Like I said, most of the jokes in this film land, although there are plenty of laughs to be had from the cheap film-making and bad acting. Most of the dialogue is on the level of a bad porno, especially during the chainsaw murder scenes. The early scene where Mercedes murders Bo Hansen has some of the funniest bad acting that I’ve ever had the pleasure of seeing. Hearing Bo, after realizing his sexy times are coming to an abrupt, gasoline-fueled end, whelps “Oh no! Oh no! GAHHHH!!!” in the funniest way possible. The murders themselves tend to be really funny too, as there’s obviously someone off-screen spraying the hookers with fake blood while someone else tosses a bucket of blood at them and someone else throws fake fingers (to top it off, someone tries to grab Mercedes’ boob with a fake severed hand, fantastic). It’s so obviously fake and amateur that it makes these scenes really funny to watch. The terrible, Value Village-quality Egyptian costumes at the end also could only work in a cheap parody movie like this.

That said, not all of the jokes land and there are some stinkers in here. Probably the most offensive joke is when Jack calls the homicide squad the “homo squad”, which came across to me like it was meant to be “funny because gay”, but just made me cringe a little. Thankfully, I didn’t notice any other homo- or transphobic jokes in the film, which is actually somewhat impressive for a film this old. The film also seems to think that it’s hilarious that a slang term for detective is “dick”. Sure, it was actually quite funny the first time the police chief complained about having “another private dick in my face”, but by the fourth or fifth “dick = detective = penis” joke, it was a bit much. Then there are a few jokes which are just stupid, like when Jack tries to get the bartender’s attention by… making shadow bunnies on the wall? Umm, okay, that feels like they were trying a little too hard for a laugh.

Of course, in addition to being a comedy, Hollywood Chainsaw Hookers is a straight-up exploitation film with tons of gratuitous nudity to satisfy its thirsty audience. The film has tons of nudity and porno-level dialogue, but I wouldn’t say it reaches the level of a softcore porn film, if only because there are no sex scenes. That said, the chainsaw killings are treated in the way that a sex scene normally would, where the killing is the… er… “big climax” that the narrative builds towards, and of course they are all shot with topless women getting coated in buckets of blood. Naturally, there is plenty of gratuitous nudity even outside of the chainsaw killings, to the point where I’d estimate that maybe half of the movie has some nudity in it… and hey, considering the type of movie this is, at least it’s delivering the goods. Funnily enough, Fred Olen Ray has stated that the film was intended to be a message about safe sex – after all, any person you pick up could turn out to be a chainsaw-wielding maniac if you’re not careful.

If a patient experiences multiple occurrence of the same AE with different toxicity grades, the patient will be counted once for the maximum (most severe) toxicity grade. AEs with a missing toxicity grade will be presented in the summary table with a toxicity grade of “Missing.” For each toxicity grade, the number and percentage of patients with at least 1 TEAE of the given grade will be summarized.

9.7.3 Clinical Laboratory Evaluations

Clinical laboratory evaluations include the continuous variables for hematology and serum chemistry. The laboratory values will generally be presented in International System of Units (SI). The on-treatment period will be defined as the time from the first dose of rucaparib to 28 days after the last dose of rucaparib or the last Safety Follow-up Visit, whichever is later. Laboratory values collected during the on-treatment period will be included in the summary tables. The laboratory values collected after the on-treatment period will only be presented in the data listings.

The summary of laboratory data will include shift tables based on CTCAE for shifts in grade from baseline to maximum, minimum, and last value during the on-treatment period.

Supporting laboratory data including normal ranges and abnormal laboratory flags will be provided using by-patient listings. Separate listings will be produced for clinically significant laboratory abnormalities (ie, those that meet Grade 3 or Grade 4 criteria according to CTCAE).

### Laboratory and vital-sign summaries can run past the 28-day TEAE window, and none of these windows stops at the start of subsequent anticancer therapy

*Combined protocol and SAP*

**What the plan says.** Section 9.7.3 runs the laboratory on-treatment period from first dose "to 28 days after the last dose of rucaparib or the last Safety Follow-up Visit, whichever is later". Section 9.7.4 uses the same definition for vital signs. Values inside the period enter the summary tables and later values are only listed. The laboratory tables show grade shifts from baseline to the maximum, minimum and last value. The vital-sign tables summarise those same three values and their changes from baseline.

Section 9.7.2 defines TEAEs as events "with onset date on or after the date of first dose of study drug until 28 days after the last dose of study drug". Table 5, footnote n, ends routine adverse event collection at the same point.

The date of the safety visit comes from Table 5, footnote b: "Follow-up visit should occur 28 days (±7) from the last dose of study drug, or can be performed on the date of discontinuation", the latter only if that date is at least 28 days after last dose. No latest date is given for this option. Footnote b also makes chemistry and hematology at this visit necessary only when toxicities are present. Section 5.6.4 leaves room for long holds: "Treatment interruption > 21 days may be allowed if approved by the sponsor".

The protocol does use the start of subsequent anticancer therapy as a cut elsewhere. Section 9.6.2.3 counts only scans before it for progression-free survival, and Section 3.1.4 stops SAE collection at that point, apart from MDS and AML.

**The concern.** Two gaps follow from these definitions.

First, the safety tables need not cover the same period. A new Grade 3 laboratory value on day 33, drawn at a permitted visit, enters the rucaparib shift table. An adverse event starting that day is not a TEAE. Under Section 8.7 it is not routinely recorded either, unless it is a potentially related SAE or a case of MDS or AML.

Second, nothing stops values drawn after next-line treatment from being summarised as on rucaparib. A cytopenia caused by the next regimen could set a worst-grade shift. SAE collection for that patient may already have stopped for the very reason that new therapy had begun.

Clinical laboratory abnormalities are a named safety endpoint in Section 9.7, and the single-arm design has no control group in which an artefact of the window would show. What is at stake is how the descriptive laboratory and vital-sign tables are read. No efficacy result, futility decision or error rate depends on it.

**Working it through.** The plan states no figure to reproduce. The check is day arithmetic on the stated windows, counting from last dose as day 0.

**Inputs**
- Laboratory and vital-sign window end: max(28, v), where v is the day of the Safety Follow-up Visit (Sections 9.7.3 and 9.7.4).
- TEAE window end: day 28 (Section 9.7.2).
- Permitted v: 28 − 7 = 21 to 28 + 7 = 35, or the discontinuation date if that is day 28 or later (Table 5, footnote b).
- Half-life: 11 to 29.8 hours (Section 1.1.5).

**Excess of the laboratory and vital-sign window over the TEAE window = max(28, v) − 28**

Unfortunately, the film loses steam towards the end after The Master appears and Jack meets Samantha. Part of the problem is that around the forty-minute mark, Jack starts turning into a misogynistic douche bag. For one thing, Samantha is introduced as a surprisingly strong woman, who infiltrated this cult in order to get revenge for her friend’s death. However, she is quickly knocked down a peg when Jack headbutts her to knock her out, and then when she wakes up she immediately forgives him and then… tries to have sex with him because she’s so impressed!?! What the hell? This is followed-up by Jack’s girlfriend walking in on them, but Jack doesn’t care when she breaks up with him because he’s found himself a younger, hotter woman now. At this point, all of Jack’s one-liners start becoming about objectifying Samantha. Oh, and if that all wasn’t bad enough, it’s definitely implied that Samantha is lying about her age and is possibly a minor. I get that this is parodying noir tropes, but it doesn’t have any sort of consequence for Jack, which really bothers me and just makes it come across like they’re just playing it straight. It certainly doesn’t sink the film, but it makes it harder for me to give a shit about the film’s hero.